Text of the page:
Clinical significance of atrophy and white matter mean diffusivity within the thalamus of multiple sclerosis patients

  • Benedict R
  • Hulst H
  • Bergsland N
 et al. 
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BACKGROUND: Gray-matter (GM) atrophy is strongly predictive of cognitive impairment in multiple sclerosis (MS) patients. The thalamus is the region where the atrophy/cognition correlation is most robust. However, few studies have assessed diffusion tensor imaging (DTI) metrics within the thalamus.

OBJECTIVE: This study was designed to determine if thalamus white matter DTI predicts cognitive impairment after accounting for the effects of volume loss.

METHODS: We enrolled 75 MS patients and 18 healthy controls undergoing 3T brain magnetic resonance imaging (MRI). Thalamus volumes were calculated on 3D T1 images. Voxelwise analyses of DTI metrics were performed within the thalamic white matter tracts. Neuropsychological (NP) testing, acquired using consensus standard methods, contributed measures of memory, cognitive processing speed and executive function.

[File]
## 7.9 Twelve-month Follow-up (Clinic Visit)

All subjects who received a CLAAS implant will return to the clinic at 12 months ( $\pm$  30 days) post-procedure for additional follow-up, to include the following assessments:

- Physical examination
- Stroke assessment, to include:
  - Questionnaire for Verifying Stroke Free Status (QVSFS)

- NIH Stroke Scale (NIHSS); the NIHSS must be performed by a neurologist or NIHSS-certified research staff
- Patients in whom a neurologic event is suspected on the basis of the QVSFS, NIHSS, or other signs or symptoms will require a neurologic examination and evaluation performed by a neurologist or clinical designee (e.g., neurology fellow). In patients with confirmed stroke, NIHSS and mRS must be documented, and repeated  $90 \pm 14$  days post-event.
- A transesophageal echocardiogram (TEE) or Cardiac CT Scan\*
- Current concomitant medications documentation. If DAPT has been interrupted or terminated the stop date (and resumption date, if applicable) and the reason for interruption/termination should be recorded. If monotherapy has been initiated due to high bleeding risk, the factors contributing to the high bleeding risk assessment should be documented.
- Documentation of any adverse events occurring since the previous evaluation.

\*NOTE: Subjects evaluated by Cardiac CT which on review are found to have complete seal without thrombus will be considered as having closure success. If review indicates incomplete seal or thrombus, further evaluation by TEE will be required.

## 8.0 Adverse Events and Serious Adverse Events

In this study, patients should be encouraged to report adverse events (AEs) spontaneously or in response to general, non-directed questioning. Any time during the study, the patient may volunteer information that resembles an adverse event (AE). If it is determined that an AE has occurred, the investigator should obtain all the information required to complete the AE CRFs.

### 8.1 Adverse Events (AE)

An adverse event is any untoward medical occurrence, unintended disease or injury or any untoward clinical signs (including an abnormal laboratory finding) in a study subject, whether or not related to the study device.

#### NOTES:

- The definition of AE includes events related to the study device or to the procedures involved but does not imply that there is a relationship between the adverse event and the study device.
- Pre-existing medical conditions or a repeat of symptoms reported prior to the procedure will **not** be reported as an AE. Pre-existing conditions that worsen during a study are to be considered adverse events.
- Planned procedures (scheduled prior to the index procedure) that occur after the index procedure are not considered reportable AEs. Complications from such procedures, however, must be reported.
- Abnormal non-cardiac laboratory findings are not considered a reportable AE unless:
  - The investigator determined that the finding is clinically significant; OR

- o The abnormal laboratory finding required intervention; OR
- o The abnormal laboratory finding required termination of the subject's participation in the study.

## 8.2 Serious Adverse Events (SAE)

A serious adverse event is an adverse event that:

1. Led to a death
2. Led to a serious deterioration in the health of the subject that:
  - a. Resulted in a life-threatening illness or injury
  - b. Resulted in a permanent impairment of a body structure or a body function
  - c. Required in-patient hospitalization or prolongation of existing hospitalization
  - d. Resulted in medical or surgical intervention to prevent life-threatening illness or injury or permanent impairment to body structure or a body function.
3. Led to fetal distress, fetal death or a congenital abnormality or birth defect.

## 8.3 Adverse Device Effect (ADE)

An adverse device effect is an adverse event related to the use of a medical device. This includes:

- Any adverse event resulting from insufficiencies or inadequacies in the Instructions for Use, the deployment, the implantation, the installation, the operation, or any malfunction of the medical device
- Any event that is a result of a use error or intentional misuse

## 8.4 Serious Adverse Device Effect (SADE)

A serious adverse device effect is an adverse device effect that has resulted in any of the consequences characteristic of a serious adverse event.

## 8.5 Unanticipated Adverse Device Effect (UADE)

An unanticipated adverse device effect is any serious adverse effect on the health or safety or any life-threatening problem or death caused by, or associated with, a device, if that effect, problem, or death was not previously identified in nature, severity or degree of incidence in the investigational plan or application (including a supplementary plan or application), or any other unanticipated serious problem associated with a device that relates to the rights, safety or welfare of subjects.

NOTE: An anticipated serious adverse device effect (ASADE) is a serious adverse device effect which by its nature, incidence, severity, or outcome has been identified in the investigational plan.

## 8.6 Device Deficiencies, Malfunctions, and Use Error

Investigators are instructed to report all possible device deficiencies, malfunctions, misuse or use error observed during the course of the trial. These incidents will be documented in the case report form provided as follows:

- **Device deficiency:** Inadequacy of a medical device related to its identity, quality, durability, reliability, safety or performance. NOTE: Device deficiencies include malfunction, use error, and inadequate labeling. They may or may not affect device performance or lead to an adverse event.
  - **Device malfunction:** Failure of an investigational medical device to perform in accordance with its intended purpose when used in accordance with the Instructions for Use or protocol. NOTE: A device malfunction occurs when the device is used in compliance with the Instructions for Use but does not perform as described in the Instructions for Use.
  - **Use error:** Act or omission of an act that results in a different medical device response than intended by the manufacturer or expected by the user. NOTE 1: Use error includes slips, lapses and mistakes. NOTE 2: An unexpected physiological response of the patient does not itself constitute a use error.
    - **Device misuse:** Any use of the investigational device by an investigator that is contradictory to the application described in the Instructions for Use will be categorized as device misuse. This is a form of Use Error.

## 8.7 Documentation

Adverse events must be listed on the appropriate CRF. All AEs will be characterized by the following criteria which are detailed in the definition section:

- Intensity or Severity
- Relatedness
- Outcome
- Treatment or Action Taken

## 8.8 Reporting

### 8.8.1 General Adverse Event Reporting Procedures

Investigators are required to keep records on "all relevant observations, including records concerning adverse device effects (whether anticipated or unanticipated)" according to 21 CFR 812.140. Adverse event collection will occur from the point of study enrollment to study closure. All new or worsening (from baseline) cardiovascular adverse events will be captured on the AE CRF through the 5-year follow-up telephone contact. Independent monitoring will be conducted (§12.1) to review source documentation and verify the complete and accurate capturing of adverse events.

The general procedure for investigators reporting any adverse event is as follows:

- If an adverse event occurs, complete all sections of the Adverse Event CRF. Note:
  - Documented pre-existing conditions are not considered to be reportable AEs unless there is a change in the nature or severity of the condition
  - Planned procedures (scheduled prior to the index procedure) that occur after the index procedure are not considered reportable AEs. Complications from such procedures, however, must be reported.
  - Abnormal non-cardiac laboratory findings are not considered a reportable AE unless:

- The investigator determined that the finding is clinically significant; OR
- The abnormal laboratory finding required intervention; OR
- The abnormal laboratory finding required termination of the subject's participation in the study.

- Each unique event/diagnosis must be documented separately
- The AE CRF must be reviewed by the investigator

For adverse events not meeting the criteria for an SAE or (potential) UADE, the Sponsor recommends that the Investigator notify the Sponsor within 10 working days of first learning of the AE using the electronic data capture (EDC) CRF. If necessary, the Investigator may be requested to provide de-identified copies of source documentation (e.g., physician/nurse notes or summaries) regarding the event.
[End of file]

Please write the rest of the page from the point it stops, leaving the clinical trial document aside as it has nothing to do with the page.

RESULTS: All cognitive tests were significantly predicted (R (2) =0.31, p
CONCLUSIONS: We confirm the significant role of thalamus atrophy in MS-associated cognitive disorder, and further report that subtle thalamus pathology as detected by DTI adds incremental explained variance in predicting cognitive impairment.

Author-supplied keywords

  • Multiple sclerosis
  • cognitive impairment
  • diffusion tensor imaging
  • mean diffusivity
  • thalamus

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  • Ralph H.B. Benedict

  • Hanneke E. Hulst

  • Niels Bergsland

  • Michael G. Dwyer

  • Bianca Weinstock-Guttman

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